Formula One stars Mika Hakkinen and David Coulthard have teamed up with a pair of entrepreneurs to launch a stock market business that allows the public to invest in ultra-rare classic cars.
The duo, along with the Le Mans endurance-race winner Allan McNish, have joined the board of a start-up that will this week fire the starting gun on a £50 million fundraising through the broker Oberon Capital to start building up its collection.
Tertre Rouge Assets — named after a famous bend at Le Mans — has secured six rare cars for £30 million, including a 1963 Jaguar E Type Lightweight, a 1960 Formula 1 Ferrari and a 1958 Mercedes-Benz 300 SL, to start the business.
The rest of the £50 million will be spent on buying other car-related businesses, starting with the supercar events company The Run To, which organises luxury driving rallies to the Monaco Grand Prix for wealthy petrolheads.
The idea was dreamt up by Tertre Rouge chairman Steven Schapera, a wealthy cosmetics entrepreneur, and chief executive André Ahrlé, a racing driver turned classic car investor, after the pair successfully co-invested in buying and selling classic motorbikes and cars.
Schapera, who does not even own a car, said he started working with Ahrlé simply as a way of spreading his investments after receiving a windfall from the €400 million sale of Invincible Brands, in which he was an investor.
“I really don’t know much about cars. For me, it was just about diversifying my portfolio. I wanted to put maybe 3 to 5 per cent of my wealth into alternative assets other than art, or wine or whatever, that are not correlated to the stock market. I met André and we ended up making a whole lot of money in classic cars and bikes.”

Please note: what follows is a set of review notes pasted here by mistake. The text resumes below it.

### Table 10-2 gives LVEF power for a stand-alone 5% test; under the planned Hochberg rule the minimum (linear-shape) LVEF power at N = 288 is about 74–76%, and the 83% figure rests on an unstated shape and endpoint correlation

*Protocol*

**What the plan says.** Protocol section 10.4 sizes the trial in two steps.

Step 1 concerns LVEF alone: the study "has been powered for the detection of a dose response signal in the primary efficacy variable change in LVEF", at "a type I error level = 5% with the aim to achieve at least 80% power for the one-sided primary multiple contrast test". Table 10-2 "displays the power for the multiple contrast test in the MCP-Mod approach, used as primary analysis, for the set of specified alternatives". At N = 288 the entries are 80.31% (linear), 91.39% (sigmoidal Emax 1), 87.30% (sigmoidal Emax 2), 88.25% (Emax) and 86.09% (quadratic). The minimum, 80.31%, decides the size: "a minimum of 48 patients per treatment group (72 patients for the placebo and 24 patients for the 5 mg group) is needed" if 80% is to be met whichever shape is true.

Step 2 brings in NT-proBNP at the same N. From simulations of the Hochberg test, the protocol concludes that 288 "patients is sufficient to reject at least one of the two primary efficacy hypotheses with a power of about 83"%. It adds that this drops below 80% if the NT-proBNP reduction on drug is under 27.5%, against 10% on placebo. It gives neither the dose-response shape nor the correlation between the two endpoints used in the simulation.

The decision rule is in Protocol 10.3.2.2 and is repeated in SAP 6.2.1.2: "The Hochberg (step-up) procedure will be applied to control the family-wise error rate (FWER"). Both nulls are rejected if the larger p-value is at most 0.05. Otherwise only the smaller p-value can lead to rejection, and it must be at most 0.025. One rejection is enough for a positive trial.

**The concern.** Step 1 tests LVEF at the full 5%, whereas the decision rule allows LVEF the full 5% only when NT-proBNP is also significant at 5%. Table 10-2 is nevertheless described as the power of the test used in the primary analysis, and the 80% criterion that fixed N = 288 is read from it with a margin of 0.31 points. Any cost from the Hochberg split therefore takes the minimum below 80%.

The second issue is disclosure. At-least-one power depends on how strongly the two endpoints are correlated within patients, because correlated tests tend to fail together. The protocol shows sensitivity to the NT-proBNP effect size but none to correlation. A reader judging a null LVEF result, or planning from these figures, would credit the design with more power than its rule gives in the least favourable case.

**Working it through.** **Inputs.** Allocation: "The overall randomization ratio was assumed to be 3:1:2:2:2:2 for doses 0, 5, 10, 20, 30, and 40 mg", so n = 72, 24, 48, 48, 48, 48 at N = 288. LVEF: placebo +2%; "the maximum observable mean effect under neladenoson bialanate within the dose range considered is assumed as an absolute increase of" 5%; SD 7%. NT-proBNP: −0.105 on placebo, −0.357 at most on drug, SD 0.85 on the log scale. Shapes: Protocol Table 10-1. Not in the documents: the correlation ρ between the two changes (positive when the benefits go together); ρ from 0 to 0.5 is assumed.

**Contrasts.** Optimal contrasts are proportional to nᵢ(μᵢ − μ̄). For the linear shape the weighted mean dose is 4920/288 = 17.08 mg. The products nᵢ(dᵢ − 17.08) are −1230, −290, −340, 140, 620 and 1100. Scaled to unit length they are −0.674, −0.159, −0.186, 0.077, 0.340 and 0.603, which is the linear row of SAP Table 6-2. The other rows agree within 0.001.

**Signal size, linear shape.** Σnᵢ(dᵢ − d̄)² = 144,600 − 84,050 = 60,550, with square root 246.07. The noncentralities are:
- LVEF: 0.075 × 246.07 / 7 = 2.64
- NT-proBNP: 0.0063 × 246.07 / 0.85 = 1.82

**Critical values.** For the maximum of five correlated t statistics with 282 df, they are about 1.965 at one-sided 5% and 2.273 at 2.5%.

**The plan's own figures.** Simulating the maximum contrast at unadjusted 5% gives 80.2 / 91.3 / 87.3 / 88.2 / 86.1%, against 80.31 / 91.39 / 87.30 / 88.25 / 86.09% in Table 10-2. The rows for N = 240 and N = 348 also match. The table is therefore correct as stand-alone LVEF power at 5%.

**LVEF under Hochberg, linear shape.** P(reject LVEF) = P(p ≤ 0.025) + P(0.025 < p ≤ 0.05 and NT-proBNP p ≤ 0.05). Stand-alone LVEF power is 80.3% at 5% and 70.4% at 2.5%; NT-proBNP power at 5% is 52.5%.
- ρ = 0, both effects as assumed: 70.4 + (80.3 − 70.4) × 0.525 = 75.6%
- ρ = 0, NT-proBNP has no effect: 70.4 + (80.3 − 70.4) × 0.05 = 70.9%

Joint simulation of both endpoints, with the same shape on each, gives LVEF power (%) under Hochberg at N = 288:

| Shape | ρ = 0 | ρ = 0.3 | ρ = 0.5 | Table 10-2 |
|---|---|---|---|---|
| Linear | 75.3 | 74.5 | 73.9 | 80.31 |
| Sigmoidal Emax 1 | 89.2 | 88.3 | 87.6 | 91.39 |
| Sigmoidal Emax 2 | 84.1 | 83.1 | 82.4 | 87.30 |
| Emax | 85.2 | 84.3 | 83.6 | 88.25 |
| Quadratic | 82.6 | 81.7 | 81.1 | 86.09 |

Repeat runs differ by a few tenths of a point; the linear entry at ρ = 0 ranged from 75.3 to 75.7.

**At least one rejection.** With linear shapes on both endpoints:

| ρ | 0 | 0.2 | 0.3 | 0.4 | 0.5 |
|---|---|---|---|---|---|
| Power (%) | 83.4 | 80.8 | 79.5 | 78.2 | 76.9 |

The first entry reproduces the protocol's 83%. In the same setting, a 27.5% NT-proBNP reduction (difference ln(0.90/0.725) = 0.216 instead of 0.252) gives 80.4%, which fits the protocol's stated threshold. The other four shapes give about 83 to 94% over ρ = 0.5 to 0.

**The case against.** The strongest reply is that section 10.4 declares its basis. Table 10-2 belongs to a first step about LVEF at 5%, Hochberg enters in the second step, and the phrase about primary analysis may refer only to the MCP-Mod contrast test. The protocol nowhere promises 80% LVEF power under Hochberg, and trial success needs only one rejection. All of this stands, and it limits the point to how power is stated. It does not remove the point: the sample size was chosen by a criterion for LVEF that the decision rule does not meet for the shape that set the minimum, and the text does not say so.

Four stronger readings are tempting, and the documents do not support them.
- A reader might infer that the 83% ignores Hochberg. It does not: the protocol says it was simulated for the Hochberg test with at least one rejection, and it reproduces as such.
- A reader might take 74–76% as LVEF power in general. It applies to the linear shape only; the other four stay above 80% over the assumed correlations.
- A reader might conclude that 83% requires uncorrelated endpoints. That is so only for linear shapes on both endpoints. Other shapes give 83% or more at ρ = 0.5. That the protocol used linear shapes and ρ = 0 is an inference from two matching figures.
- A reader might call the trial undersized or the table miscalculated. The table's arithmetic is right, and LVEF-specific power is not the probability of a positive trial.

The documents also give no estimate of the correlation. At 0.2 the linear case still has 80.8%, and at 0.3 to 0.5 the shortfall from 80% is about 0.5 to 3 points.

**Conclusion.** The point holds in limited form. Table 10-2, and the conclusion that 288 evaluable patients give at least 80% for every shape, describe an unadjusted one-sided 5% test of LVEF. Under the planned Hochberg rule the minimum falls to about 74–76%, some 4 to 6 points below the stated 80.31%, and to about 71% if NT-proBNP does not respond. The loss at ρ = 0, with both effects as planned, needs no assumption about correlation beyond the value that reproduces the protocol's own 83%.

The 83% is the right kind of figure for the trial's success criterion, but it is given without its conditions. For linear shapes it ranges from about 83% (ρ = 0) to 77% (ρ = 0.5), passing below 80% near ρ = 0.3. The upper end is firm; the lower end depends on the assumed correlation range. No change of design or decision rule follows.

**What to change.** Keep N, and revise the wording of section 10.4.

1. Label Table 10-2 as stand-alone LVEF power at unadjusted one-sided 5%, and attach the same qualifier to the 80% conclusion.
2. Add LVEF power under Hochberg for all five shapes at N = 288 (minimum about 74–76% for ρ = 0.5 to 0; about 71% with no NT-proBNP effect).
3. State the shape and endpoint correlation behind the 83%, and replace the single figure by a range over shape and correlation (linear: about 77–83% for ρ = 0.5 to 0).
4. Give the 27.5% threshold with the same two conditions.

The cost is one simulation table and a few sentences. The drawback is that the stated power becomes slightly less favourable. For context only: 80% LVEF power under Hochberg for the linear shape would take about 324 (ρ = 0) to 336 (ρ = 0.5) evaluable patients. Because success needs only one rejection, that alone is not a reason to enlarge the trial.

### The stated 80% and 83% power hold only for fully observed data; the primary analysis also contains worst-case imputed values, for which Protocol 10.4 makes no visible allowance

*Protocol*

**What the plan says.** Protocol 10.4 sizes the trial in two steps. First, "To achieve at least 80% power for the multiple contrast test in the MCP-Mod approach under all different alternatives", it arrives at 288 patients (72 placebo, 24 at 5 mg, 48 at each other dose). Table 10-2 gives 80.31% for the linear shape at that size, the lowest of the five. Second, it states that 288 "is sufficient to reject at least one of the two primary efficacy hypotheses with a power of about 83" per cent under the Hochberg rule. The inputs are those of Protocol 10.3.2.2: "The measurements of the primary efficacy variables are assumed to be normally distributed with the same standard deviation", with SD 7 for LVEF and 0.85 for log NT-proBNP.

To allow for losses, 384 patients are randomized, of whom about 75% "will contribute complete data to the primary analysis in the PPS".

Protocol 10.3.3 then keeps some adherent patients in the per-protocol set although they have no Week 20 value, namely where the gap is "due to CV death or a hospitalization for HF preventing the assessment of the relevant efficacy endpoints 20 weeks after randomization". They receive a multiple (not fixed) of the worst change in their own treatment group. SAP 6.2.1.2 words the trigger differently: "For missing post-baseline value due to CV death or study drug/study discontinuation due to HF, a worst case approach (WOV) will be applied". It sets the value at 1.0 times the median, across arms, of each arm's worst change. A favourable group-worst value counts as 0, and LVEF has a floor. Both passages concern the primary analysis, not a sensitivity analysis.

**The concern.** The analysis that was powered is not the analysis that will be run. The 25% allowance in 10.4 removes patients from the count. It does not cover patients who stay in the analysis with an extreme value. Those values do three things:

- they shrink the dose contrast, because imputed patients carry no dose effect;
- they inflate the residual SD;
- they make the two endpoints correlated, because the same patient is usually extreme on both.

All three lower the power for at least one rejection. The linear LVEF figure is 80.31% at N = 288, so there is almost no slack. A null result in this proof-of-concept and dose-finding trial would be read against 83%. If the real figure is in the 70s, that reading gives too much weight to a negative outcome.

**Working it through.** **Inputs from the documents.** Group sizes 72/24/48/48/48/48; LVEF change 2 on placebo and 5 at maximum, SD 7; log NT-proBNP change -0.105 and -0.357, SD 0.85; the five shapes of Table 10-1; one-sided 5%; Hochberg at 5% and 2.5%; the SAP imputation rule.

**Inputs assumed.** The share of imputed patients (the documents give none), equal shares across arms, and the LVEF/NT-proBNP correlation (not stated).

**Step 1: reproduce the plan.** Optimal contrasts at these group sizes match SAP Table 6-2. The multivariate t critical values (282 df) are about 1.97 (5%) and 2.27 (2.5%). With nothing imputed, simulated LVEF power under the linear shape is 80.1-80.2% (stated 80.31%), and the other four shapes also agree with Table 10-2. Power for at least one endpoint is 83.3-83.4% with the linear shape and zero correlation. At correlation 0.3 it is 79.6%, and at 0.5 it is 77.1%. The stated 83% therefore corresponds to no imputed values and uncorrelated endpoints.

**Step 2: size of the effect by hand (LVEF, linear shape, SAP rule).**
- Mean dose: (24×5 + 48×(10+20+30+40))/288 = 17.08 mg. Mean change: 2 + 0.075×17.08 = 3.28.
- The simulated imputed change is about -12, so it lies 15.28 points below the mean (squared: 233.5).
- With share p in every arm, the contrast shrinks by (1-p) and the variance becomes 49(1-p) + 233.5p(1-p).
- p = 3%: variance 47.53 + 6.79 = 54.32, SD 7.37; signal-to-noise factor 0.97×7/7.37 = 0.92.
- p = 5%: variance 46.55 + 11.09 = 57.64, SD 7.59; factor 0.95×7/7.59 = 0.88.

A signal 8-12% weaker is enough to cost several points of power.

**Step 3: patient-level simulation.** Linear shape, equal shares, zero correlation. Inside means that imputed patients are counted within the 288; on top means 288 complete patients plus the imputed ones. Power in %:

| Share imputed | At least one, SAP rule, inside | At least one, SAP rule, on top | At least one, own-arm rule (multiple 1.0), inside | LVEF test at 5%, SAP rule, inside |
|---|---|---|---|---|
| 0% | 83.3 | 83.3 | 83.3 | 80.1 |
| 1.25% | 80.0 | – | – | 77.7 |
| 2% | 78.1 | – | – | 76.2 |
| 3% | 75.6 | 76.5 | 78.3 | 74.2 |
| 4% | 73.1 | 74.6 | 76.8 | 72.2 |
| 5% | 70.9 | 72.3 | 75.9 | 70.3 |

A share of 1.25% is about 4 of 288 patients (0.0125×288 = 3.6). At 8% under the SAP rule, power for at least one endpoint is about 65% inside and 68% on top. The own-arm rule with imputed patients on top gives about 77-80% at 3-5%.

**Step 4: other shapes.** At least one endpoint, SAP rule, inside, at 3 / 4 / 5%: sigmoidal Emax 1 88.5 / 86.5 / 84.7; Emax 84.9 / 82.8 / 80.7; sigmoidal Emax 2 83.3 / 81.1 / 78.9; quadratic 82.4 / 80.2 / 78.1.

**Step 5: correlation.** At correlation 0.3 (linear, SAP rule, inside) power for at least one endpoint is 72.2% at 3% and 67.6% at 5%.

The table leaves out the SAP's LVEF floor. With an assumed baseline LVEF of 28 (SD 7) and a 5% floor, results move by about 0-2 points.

The problem, he said, was that cars and bikes are illiquid — meaning you cannot buy and sell them quickly. So they came up with the idea of creating a stock market company to trade vehicles in which investors could buy shares.
The group is targeting 15 per cent annual returns from the portfolio, on which it will make money by renting out the vehicles for photoshoots, as well as by selling them at a profit.
Ahrlé, whose first business was providing security services for stars including Bruce Springsteen and The Rolling Stones, got into racing when he won the speed challenges during a Mercedes-Benz course on driving for bodyguards. He went on to become a professional racing driver, winning the Daytona 24 hours race twice, before spending more time buying and selling rare classic cars.
“My first investment was in 1993, when I bought a Ferrari 1963 250 GT Lusso for 130,000 deutschmarks (£325,000). I sold it for $1 million (£800,000),” he recalled. His second investment was equally successful, but could have been far better: he bought a 1961 Competizione Ferrari 250 GT SWB Daytona race winner for 1.3 million Swiss francs (£1.2 million), then sold it for a 250 per cent profit. The car sold a few years later for $25 million.
Investment companies have in the past set up funds to buy classic cars, but they have struggled to raise a diversified investor base or car portfolio.
Fund profits can be reduced by the cost of storage, maintenance and insurance, although Schapera said that would be offset by revenues from renting out the cars for photoshoots and videos.
For investors looking at investing in up and coming classics cars the investment company Car Crowd who boast F1 broadcast host Natalie Pinkham and her Capital FM brother as ambassadors, and car aficionado Jodie Kidd as and investor, and part owner in two cars, the ability to but a share in a private company which exclusively owns a car believed to up-and-coming classic value wise with an agreed period of ownership and exit strategy.
The Knight Frank Luxury Investment Index for the second quarter of this year shows that cars outperformed art, jewellery and handbags over a ten-year period, with a return of 118 per cent against 109 per cent, 39 per cent and 60 per cent respectively. However, rare whisky bottles had the highest return with a 322 per cent gain.